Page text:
The party starts Sunday at 10 a.m. and runs until 4 p.m.. Visitors will find typical Costa Rican bands, shows, folkloric dances and activities for children.

A face painting booth is promised and a workshop on butterflies. 

A tour of the museum’s butterfly garden is an attraction.

The museum was in many different locations in the beginning and its first collection of archaeological pieces was located in Aguas Calientes de Cartago. They had been donated by the Indians who found them.

Admission Sunday is $4 per tourist and $2 for foreign students.

Vannessa hires experts
from UCR to help

By the A.M. Costa Rica staff

Vannessa Ventures Ltd., the Canadian firm that wants to mine for gold in northern Costa Rica has hired five University of Costa Rica environmental experts to help get governmental approval.

The company said in a release to shareholders that the firm through its wholly owned subsidiary Industrias Infinito S.A. has been actively working with the Secretaría Técnica Nacional del Ambiente of the Ministerio del Ambiente y Energía.

The Crucitas mine will be an open pit, and the gold will be leached from the rock with mercury, a fact that caused concern among residents. The site is near the San Juan River that separates Costa Rica form Nicaragua.

The company noted that in October, the ministry allowed the company to update its environmental submissions. Last month the Secretaría Técnica appointed a technical commission to review the company’s environmental impact study.

Once the commission evaluates the study, the mining firm said it was prepared to submit additional material to cover any deficiencies.

The company did not identify the university experts. The San Pedro campus is a center of opposition to the gold mining proposal.

Travel firms signing
code of conduct

By the A.M. Costa Rica staff

Expotur, the marketing exposition for the country’s tourist trade, will be May 24 to 28 this year, again at the Hotel Herradura Conference Center in Heredia on the Panamerican Highway.

One tourism operator said Monday that the Expotur inauguration will include recognition for tourism operators whose employees have completed a program on the protection of children against sexual exploitation.

The firm, Tropic Joe’s Tours, said that it has signed a code of conduct to protect children from commercial sexual exploitation.

By signing the new industry code, the Sabana Norte firm and others in the hotel and travel industry agree to establish a corporate policy against commercial sexual exploitation of children. Signatories also pledge to train personnel on what to do to take action and to include clauses in contracts with suppliers stating opposition to the practice. The code also requires the industry to provide information on the sexual exploitation of children to travelers and provide information to local key persons at destinations.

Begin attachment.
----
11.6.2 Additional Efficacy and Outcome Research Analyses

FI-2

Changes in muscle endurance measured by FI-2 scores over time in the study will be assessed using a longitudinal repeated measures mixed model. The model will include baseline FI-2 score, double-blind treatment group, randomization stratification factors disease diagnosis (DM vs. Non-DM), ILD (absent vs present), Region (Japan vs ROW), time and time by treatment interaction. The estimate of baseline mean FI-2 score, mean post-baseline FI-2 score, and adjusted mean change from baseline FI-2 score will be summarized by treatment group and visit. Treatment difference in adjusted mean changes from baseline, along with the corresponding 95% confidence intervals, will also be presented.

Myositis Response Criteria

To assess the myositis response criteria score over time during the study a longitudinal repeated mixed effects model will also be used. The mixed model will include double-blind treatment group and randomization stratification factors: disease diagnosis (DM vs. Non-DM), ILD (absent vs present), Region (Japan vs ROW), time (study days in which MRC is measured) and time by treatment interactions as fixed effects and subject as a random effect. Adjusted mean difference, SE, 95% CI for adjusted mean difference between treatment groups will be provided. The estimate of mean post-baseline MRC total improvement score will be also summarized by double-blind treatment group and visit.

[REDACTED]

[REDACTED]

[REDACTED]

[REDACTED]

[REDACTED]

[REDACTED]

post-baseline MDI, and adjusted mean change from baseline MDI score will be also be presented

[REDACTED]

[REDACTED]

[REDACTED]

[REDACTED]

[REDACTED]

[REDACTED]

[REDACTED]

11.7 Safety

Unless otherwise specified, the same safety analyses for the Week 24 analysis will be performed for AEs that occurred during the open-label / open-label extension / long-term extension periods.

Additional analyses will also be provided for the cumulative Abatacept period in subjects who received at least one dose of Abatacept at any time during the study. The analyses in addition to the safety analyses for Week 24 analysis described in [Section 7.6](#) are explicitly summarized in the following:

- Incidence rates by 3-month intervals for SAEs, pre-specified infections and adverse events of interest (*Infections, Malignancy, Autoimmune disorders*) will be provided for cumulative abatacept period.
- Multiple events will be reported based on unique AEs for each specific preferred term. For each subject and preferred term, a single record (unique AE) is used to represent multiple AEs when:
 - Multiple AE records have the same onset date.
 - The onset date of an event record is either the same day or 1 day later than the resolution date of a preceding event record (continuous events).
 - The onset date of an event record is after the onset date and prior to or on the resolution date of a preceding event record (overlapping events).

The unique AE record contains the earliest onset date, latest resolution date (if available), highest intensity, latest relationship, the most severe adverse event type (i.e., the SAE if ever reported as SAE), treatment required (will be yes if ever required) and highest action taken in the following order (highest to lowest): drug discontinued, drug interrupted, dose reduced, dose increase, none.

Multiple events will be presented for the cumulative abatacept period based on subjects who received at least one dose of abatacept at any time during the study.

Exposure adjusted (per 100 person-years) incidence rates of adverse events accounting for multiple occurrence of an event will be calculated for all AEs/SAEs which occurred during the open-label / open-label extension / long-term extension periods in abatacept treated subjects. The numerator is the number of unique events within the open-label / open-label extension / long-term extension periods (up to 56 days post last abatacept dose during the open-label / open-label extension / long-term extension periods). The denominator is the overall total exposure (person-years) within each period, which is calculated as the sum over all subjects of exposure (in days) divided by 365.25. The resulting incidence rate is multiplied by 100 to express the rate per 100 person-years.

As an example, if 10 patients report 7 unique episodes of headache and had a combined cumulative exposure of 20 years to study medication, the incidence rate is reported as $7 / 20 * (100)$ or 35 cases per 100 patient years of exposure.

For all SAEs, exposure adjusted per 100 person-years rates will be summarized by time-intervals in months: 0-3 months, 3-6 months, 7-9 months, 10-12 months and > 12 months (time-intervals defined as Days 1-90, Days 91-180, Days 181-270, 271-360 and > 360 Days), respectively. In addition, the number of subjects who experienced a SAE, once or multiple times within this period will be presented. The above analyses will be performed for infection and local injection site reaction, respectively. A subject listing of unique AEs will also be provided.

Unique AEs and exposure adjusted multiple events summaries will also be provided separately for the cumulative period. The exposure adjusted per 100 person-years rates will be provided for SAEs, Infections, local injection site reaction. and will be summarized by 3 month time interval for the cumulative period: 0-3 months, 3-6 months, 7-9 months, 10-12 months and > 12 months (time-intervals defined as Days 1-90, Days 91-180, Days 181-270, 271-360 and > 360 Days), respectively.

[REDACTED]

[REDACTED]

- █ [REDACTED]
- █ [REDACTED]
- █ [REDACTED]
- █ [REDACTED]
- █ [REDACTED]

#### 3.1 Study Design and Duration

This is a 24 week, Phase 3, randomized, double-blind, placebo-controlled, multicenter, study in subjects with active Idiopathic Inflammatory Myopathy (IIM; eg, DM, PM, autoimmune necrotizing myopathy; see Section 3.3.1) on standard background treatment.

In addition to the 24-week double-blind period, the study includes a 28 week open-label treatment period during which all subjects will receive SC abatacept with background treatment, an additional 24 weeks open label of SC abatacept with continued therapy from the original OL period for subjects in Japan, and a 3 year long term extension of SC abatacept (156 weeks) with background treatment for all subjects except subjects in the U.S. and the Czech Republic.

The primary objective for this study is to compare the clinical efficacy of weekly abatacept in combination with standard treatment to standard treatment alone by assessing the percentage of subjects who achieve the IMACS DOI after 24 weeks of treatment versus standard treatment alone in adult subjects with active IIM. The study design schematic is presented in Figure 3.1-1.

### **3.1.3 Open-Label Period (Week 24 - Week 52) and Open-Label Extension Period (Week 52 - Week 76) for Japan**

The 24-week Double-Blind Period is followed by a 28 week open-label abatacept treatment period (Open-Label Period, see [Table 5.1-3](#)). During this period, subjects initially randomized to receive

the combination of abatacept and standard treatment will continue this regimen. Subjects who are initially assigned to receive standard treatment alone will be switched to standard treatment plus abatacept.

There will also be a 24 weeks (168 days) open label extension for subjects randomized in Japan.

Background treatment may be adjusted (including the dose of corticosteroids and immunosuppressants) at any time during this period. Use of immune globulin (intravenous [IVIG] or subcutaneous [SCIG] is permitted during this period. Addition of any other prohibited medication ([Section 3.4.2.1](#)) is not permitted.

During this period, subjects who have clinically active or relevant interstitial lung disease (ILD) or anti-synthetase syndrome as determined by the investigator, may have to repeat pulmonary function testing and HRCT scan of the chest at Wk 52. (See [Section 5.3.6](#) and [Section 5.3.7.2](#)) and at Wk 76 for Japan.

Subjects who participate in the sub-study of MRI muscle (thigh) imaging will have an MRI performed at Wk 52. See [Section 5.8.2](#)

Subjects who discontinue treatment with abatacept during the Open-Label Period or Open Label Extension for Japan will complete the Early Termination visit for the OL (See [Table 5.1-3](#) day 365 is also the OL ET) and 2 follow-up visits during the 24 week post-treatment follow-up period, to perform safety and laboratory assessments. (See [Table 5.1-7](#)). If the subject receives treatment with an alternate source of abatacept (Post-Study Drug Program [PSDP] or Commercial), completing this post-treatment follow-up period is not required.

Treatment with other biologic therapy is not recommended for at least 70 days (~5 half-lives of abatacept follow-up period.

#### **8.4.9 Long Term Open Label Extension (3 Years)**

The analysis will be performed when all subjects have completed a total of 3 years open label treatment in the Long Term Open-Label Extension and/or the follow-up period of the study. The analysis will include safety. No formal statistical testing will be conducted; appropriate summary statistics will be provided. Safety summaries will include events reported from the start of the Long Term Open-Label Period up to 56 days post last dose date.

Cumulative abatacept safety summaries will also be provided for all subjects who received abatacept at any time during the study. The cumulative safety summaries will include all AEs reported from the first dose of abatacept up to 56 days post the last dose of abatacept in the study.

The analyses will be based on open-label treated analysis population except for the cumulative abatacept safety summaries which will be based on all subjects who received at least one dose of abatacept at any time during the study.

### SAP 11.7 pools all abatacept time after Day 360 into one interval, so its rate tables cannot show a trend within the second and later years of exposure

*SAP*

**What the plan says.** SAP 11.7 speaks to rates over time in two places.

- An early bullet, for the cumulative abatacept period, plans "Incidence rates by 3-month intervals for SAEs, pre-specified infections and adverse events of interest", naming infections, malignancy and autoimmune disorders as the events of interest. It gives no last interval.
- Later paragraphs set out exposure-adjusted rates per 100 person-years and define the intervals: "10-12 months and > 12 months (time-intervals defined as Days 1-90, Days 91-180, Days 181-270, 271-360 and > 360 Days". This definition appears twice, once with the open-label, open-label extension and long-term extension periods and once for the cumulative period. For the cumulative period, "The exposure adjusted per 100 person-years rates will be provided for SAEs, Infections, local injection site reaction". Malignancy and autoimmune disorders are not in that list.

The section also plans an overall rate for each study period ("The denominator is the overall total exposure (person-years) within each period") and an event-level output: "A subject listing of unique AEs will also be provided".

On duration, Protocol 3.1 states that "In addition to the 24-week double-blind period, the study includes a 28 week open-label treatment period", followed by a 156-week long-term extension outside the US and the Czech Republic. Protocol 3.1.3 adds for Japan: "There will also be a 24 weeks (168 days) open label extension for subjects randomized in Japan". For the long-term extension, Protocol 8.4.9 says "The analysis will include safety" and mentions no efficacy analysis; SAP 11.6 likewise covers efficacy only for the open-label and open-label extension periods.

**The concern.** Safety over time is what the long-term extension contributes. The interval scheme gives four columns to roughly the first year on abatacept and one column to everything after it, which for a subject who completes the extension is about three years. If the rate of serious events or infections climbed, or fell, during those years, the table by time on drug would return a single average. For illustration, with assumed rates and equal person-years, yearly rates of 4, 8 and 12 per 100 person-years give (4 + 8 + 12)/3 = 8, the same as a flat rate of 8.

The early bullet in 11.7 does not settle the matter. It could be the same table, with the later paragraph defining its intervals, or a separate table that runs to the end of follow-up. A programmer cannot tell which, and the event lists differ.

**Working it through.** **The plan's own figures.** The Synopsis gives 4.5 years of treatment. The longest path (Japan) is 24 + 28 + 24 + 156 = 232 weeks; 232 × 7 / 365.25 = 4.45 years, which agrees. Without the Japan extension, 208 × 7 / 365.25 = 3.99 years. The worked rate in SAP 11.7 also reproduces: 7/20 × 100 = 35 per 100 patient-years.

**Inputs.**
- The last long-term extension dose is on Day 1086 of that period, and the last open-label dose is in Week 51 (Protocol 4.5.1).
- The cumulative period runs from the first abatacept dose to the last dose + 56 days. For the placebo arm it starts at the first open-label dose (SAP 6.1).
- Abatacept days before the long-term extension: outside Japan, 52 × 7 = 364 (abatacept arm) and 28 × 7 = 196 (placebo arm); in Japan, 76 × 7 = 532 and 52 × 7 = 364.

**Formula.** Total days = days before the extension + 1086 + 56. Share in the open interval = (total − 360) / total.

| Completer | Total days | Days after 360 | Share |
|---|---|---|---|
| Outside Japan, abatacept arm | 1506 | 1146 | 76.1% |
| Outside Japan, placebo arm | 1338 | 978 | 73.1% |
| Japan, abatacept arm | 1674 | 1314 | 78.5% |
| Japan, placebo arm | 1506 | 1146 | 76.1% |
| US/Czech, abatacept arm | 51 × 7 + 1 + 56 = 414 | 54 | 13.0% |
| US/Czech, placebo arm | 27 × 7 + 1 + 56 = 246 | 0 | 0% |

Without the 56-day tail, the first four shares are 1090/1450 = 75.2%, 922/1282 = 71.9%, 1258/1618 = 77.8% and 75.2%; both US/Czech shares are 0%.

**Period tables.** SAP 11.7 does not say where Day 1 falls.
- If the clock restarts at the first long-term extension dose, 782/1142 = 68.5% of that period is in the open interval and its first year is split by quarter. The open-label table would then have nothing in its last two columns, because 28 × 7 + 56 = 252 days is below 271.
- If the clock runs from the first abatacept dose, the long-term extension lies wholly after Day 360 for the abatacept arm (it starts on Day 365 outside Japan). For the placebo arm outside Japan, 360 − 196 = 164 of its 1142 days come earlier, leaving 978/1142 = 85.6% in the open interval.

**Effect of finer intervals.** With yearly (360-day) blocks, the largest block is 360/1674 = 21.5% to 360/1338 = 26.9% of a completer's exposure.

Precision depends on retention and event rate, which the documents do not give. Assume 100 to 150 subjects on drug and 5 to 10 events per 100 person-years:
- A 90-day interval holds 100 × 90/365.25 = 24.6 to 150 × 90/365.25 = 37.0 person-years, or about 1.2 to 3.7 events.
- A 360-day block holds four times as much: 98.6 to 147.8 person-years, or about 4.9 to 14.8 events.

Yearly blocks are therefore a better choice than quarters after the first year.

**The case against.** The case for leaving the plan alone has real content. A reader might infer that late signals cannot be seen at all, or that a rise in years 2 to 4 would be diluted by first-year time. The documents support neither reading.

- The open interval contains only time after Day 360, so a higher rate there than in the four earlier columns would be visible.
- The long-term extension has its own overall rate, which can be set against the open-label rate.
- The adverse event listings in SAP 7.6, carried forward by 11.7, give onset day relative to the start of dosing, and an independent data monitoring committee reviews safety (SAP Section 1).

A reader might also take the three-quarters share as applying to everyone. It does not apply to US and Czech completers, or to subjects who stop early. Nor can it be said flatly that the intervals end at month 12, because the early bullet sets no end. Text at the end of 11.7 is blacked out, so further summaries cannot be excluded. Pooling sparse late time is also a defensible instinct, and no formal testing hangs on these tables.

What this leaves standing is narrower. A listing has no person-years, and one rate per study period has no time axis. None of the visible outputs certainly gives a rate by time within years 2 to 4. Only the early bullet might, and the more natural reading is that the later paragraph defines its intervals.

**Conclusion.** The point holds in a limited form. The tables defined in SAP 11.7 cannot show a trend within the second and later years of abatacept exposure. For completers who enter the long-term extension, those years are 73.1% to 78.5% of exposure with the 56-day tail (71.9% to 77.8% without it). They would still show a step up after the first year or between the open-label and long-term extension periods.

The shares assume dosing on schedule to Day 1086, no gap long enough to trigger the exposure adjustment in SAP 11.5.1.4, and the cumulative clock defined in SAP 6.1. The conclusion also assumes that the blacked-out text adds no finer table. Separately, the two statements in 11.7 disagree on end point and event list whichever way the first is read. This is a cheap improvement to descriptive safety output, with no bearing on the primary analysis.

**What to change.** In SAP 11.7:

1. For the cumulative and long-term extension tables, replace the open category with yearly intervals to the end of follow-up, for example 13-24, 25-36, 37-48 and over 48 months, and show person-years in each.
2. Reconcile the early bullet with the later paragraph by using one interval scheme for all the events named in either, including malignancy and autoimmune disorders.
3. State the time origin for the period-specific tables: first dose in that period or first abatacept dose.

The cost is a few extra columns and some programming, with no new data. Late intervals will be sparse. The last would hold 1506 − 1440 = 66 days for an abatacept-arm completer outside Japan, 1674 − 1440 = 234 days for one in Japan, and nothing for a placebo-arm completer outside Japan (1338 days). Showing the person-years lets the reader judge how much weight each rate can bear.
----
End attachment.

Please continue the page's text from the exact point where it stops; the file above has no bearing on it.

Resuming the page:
Tropic Joe said that President Abel Pacheco will make a presentation to the firms that have signed the code at a ceremony May 25 at 7 p.m.

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Major agricultural conference will be here in May
Special to A.M. Costa Rica

U.S. Agriculture Secretary Ann Veneman will travel to San José to co-host a conference May 10 to 11 for the countries of Central America, Mexico and the Dominican Republic on the use of science and technology to improve productivity in the agricultural sector, according to the U.S. Department of Agriculture.

The Agriculture Department said Monday that some 200 invited participants are expected to attend. Attendees include the vice presidents of Nicaragua and El Salvador; ministers of agriculture and science and technology from the nine member countries of Belize, Costa Rica, Dominican Republic, El Salvador, Guatemala, Honduras, Mexico, Nicaragua and Panama; and representatives from private industry, academia, research centers, and nongovernmental, regional or international organizations, the Department said.

The U.S. Department of Agriculture, the U.S. Department of State, and the U.S. Agency for International Development are co-hosting the 

event along with Costa Rica's ministries of Agriculture and Science and Technology and the Inter-American Institute for Cooperation on Agriculture.

The conference will examine such issues as improving food security by applying agricultural science and technology in an environmentally sustainable way, according to a press release. 

Also being studied are ways of adopting conventional and state-of-the-art agricultural technologies, including biotechnology, to boost productivity, the release said.

Among the many speakers President Abel Pacheco, Secretary Veneman, George Atkinson, U.S. science advisor, Inter-American Institute Director General Chelston Brathwaite and others.

The sessions will be held at the Radisson Europa Hotel.

For more information about the conference, click HERE! 

British start testing national ID card for citizens
By the A.M. Costa Rica wire services

Britain has begun testing a national identification card that authorities say should reduce the threat of terrorism and other criminal activities

The last time the British government ordered its citizens to carry identity cards was during World War II, and the Home Office says it is time to  revive the practice because of the war on terrorism.

Home Secretary David Blunkett published draft legislation that could lead to compulsory identity cards by 2013. 

Under a pilot program also launched Monday, 10,000 volunteers will test the technology and receive cards measuring their facial dimensions, iris images, and fingerprints.

Blunkett says identity cards are needed to help authorities fight several 21 century criminal and social problems.

"There has been a dramatic shift, not simply because we have the 11 of September 2001, and